Up to 75% of New York City restaurants and bars reported revenue declines of over half in the past year, signaling the need for continued government support if the industry is to make a hasty recovery from COVID-19.
The NYC Hospitality Alliance surveyed 400 members and found that 44% experience revenue dives of 76% to 100% due to the government-enforced closures and indoor dining restrictions imposed throughout much of 2020.
At best, only 21% of the businesses polled saw a decline in cash flow from 26% to 50%.
“The survival of our restaurants and bars is essential to the economic recovery of New York City, so the continued number and nature of these struggling small businesses is alarming,” Andrew Rigie, executive director of the NYC Hospitality Alliance, said. “The federal financial relief for the restaurant industry championed by Senate Majority Leader Schumer and signed by President Biden was a crucial lifeline for thousands of our restaurants, but without a continuous and concerted effort at all levels of government to revive the industry, the chances of recovery for these businesses and the city will only diminish.”
These circumstances have pushed many proprietors to take opportunities wherever they may find them to make up for the loss in revenue, namely through virtual kitchens.
Jeremy Wladis, owner of Upper West Side restaurants Good Enough to Eat, Hachi Maki, and Harvest Kitchen, told amNewYork Metro that he has found himself in the 75% indicated in the survey.
“What we’ve done is added – some people call them ghost kitchens, but what they’re actually called is virtual kitchens – to our brick-and-mortars, if you will. So in New York, the three restaurants have eight menus running out of them for takeout and delivery, three of them for actual dining inside the cabana,” Wladis said. “An average restaurant, it takes about 90% of your existing sales to pay your bills… When we’re doing sub-fifty percent, nothing is going to pay the bills.”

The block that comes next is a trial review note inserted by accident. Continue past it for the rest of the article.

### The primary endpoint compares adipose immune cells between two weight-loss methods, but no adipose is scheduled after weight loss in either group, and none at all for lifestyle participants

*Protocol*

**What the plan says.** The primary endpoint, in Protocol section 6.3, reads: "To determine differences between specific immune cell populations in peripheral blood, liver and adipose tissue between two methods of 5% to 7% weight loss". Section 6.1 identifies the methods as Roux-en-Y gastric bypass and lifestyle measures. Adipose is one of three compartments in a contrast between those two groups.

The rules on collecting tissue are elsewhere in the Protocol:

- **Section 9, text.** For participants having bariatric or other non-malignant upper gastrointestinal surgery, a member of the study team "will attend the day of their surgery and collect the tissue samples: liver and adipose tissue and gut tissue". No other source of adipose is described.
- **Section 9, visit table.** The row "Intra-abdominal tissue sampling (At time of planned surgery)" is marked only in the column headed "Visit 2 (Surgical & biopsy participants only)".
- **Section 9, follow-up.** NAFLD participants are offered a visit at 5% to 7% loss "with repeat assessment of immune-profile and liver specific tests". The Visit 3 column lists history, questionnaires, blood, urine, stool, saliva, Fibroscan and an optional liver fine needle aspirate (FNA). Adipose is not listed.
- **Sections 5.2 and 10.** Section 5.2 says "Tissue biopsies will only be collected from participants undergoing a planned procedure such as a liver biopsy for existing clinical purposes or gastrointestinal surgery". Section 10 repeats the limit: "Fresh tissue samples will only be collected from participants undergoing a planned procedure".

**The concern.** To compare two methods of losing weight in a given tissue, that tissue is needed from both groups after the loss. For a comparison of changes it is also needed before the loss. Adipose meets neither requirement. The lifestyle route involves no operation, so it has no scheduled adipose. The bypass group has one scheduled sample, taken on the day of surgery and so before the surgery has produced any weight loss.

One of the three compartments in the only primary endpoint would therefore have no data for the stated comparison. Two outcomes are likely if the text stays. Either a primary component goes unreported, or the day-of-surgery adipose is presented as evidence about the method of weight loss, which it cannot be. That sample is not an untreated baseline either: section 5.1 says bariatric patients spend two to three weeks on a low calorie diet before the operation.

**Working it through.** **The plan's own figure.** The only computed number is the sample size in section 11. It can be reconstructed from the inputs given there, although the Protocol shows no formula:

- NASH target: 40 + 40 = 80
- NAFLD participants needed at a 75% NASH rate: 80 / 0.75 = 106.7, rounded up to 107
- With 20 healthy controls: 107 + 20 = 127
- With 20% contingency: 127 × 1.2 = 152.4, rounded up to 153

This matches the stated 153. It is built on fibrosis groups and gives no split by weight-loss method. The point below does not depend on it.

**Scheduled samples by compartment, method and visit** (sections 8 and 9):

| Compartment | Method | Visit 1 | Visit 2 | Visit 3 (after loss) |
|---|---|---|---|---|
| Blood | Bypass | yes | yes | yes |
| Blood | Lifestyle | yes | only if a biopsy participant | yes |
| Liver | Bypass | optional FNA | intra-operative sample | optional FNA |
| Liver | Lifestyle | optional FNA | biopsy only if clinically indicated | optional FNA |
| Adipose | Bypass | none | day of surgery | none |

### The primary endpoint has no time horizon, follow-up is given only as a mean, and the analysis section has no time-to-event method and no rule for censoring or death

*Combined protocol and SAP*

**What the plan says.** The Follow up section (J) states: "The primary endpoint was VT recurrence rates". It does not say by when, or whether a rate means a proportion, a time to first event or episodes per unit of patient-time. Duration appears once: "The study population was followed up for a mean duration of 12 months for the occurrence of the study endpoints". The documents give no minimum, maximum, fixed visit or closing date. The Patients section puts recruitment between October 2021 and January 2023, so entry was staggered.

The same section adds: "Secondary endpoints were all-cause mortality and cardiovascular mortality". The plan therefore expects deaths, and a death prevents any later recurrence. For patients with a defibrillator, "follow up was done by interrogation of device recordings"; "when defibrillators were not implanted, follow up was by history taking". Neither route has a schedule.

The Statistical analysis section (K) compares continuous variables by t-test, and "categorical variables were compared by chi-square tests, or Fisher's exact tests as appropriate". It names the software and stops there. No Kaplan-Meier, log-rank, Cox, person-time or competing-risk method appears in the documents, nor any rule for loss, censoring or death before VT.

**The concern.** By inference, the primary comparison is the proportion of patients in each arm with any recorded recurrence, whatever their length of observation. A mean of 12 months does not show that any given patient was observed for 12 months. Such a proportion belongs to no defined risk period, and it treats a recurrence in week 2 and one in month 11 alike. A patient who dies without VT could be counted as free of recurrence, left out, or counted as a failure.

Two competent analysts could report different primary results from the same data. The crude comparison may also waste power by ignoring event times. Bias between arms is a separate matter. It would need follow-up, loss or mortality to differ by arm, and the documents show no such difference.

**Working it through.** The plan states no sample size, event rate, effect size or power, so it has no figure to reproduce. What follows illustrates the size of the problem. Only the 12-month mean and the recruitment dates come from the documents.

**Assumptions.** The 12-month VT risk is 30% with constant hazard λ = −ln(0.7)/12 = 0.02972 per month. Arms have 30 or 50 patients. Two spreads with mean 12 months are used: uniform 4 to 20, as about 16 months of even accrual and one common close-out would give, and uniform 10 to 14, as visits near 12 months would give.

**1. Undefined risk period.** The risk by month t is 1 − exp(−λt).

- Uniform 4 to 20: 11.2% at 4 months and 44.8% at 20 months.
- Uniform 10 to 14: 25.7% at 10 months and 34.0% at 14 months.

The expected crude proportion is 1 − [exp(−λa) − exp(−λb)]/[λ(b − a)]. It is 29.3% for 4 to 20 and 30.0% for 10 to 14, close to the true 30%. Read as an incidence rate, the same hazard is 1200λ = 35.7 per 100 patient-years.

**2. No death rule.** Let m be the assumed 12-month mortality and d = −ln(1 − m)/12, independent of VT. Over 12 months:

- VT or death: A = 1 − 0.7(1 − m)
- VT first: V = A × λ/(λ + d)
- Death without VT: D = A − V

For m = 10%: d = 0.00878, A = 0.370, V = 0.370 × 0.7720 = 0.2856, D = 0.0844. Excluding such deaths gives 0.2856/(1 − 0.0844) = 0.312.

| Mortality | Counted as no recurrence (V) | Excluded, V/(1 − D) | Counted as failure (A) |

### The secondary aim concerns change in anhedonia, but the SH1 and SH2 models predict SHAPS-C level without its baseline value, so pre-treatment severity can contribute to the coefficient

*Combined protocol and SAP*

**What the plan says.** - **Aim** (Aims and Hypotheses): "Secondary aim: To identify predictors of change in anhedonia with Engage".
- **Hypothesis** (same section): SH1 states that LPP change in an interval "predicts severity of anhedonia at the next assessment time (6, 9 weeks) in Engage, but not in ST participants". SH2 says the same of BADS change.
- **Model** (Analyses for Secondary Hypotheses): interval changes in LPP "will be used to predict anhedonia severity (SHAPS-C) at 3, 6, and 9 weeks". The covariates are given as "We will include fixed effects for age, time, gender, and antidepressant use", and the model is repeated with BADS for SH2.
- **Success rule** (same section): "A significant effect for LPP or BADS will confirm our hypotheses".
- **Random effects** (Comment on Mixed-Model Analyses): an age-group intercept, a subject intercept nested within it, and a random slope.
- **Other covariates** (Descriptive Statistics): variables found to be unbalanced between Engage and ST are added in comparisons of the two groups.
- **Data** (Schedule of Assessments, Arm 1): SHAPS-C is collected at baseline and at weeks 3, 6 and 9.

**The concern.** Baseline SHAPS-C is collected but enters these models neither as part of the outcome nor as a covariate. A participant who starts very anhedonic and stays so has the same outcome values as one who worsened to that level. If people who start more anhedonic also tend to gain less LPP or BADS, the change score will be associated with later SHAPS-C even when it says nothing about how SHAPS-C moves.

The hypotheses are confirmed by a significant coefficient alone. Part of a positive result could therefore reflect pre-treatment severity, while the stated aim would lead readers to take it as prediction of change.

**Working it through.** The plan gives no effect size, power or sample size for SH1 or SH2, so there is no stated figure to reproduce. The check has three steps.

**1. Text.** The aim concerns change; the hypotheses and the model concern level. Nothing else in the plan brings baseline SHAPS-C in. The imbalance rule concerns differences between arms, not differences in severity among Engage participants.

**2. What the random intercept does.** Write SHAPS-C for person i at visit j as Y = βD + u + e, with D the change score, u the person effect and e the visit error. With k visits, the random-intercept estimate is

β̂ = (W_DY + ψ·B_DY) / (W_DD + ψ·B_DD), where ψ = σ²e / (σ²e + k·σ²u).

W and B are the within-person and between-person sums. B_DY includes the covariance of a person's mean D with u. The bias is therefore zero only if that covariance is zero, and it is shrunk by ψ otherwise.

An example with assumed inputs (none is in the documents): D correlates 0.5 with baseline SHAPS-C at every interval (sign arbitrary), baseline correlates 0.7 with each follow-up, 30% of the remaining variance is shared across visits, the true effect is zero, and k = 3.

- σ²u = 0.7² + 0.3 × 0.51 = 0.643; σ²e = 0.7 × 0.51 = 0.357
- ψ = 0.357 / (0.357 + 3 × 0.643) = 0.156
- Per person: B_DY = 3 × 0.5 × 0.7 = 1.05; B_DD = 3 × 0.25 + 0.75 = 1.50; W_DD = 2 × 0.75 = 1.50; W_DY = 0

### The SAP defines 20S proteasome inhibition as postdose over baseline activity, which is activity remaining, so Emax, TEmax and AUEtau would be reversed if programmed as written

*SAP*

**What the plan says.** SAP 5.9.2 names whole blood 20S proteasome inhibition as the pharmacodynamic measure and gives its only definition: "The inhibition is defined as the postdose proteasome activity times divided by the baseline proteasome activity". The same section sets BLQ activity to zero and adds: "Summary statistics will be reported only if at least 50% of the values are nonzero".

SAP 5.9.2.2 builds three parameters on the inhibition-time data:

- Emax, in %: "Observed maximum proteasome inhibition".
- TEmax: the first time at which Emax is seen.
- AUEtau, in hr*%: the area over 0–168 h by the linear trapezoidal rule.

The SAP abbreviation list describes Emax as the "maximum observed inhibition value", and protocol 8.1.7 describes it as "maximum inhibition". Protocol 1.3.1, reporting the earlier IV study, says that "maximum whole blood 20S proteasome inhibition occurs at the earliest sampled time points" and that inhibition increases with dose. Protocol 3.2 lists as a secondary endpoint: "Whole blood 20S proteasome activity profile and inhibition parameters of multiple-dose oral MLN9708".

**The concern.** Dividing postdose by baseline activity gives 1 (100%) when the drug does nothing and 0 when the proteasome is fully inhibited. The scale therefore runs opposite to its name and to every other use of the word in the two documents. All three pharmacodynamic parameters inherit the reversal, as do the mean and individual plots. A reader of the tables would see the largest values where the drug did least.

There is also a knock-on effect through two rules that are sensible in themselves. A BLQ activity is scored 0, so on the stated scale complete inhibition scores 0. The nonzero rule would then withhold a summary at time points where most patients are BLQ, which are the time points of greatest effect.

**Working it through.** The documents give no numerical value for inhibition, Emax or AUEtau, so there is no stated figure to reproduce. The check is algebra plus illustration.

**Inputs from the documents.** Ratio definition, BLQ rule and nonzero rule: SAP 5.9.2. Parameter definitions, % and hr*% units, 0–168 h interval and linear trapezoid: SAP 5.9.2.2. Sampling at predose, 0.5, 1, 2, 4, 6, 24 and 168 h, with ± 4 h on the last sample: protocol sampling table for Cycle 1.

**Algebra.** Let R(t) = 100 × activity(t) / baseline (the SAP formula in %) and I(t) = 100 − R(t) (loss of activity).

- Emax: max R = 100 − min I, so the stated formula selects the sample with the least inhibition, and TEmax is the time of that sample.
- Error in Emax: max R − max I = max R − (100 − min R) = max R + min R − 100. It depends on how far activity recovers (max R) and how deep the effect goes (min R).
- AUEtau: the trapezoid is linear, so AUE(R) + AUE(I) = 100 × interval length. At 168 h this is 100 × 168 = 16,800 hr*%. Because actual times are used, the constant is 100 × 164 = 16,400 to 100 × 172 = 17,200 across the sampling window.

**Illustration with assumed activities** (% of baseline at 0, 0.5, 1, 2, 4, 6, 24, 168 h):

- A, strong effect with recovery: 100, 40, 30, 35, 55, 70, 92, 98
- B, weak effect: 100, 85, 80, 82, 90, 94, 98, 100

A combination of the Paycheck Protection Program and other forms of assistance from the government, negotiating with landlords, along with versatile options for customers, mean for Wladis that his eateries will make it a little longer and continue providing jobs for employees.
Susan Povich, owner of Red Hook Lobster Pound, had a concession in a Midtown food hall as well as a food truck in Rockefeller Plaza but said her business in Brooklyn has been the most forgiving.
“I feel pretty firmly that the business areas of Manhattan are where the big issues are,” Povich said. “The [Red Hook] community has been really supportive of Brooklyn, but that’s only about 40% of our overall company business.”
Turning back to business in Manhattan does not seem like a likely prospect for Povich in the near future with less foot traffic than pre-pandemic unless government grants come through to cover potential costs.
“If I can’t get that government restaurant act, I don’t know that I’ll be reopening in Manhattan. Literally, it’s done. I’m done,” Povich added.
Even Red Hook Lobster Pound’s beach concession took a hit of about half its usual revenue, with these outdoor vendors having to abide by rules that prevented lines from forming, according to Povich.
Correction note: an original version of this story used an image with a caption that claimed Cafe d’Alsace on Second Avenue closed due to the pandemic. The owner of the eatery informs us that this was in error. We apologize for any confusion.